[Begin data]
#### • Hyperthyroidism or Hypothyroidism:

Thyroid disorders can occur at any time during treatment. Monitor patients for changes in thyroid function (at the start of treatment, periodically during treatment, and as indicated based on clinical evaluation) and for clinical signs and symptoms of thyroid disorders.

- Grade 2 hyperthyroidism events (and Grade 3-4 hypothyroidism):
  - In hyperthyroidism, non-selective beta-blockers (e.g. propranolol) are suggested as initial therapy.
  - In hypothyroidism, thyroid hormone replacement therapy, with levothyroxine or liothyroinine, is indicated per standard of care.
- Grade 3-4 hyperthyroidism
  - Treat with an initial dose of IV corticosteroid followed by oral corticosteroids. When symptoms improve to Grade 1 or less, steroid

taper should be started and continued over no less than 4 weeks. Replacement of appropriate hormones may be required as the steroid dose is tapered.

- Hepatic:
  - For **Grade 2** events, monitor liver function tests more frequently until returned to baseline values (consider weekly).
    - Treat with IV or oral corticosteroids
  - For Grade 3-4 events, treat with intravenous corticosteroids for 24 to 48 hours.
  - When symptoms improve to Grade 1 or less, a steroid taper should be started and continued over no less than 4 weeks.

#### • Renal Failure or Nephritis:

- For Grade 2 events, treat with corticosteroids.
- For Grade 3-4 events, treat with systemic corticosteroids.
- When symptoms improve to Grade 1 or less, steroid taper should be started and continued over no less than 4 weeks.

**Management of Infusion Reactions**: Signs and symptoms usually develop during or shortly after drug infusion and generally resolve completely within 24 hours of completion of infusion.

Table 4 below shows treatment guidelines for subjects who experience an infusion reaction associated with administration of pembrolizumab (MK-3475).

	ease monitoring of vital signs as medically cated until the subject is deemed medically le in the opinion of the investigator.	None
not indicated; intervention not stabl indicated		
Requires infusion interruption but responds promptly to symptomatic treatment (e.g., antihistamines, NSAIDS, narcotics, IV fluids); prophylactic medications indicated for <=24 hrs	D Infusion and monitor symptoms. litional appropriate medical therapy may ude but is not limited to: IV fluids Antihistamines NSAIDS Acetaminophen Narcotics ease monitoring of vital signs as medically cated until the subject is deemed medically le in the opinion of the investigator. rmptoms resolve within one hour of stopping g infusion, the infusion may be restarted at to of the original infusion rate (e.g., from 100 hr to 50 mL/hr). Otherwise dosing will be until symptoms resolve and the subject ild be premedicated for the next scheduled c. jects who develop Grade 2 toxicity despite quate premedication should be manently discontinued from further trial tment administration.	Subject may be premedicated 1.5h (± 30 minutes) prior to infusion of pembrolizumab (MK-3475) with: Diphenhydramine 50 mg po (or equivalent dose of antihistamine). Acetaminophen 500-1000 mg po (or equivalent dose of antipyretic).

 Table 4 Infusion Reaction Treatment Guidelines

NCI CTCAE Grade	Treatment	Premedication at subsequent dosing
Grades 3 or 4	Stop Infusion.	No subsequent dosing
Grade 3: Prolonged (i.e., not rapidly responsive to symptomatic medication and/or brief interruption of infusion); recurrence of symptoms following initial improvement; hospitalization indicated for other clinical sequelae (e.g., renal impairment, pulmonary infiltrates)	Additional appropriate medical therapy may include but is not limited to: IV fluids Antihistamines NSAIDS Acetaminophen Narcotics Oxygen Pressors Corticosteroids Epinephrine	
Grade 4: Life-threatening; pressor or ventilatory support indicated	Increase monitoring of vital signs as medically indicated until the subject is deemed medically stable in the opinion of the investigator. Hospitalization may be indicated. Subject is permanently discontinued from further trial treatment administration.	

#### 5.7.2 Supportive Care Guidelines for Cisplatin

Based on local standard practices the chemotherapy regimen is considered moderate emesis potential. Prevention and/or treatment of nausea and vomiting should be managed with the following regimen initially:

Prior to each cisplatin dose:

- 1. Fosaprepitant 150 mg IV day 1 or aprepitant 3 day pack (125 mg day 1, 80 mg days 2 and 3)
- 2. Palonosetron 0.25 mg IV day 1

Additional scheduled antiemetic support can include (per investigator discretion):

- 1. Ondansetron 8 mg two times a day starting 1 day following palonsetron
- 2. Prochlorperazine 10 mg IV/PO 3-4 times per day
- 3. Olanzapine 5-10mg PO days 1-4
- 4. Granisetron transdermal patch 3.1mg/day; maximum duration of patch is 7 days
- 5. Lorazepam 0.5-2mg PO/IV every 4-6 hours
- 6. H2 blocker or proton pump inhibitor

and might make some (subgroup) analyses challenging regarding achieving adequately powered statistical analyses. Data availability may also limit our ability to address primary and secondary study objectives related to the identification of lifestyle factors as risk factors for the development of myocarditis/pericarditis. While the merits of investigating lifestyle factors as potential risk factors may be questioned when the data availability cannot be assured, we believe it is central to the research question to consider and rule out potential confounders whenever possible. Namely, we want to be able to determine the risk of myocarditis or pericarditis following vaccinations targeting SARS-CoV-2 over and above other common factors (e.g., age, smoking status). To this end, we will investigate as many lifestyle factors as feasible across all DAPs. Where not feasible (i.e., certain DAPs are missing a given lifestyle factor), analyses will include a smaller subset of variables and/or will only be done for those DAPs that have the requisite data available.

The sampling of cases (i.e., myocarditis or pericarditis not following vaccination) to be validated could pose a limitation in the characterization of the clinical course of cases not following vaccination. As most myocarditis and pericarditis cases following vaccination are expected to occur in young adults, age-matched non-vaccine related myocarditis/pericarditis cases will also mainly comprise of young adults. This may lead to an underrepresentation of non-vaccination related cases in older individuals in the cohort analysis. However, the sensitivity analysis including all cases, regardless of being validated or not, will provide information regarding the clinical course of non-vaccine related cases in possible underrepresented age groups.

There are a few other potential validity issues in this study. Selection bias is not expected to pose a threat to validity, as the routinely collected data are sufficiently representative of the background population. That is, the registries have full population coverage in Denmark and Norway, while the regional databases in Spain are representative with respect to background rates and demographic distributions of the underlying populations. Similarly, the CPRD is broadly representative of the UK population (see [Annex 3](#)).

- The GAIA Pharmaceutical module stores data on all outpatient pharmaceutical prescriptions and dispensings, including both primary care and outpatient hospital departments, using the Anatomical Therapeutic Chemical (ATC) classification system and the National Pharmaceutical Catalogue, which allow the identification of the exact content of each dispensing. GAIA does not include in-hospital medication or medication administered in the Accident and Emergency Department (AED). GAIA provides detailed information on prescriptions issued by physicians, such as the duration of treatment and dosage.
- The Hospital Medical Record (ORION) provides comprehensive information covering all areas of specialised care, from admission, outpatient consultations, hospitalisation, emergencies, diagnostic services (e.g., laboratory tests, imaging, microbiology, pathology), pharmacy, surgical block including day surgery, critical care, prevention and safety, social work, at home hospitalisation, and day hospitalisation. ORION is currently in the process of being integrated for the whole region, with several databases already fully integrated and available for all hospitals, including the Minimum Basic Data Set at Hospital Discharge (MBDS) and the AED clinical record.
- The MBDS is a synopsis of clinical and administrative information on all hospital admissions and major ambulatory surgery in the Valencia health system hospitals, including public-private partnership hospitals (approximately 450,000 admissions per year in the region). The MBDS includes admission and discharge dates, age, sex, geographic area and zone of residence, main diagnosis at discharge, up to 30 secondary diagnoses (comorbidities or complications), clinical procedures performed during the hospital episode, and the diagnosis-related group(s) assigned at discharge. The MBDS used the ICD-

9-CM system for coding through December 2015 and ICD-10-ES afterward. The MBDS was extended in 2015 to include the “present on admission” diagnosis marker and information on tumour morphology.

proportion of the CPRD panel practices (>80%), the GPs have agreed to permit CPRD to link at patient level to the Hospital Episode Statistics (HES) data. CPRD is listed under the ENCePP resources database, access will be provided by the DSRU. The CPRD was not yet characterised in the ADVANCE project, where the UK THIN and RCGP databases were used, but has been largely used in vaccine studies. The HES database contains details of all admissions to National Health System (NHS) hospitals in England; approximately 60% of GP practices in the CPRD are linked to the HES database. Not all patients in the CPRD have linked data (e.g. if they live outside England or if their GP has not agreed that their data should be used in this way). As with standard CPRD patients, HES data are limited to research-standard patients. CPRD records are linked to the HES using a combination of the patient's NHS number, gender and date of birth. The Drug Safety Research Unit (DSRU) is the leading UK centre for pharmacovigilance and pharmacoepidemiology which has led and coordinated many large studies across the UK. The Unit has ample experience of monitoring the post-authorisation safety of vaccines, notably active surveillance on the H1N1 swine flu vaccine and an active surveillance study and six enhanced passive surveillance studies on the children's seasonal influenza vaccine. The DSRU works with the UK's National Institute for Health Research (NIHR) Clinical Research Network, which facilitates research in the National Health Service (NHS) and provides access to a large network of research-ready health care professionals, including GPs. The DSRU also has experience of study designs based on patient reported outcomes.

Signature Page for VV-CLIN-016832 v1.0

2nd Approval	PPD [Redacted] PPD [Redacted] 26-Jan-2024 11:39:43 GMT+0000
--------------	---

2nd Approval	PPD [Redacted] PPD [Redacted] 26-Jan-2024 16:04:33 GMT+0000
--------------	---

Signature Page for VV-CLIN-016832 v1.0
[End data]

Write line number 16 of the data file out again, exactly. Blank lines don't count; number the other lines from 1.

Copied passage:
- For Grade 3-4 events, treat with systemic corticosteroids.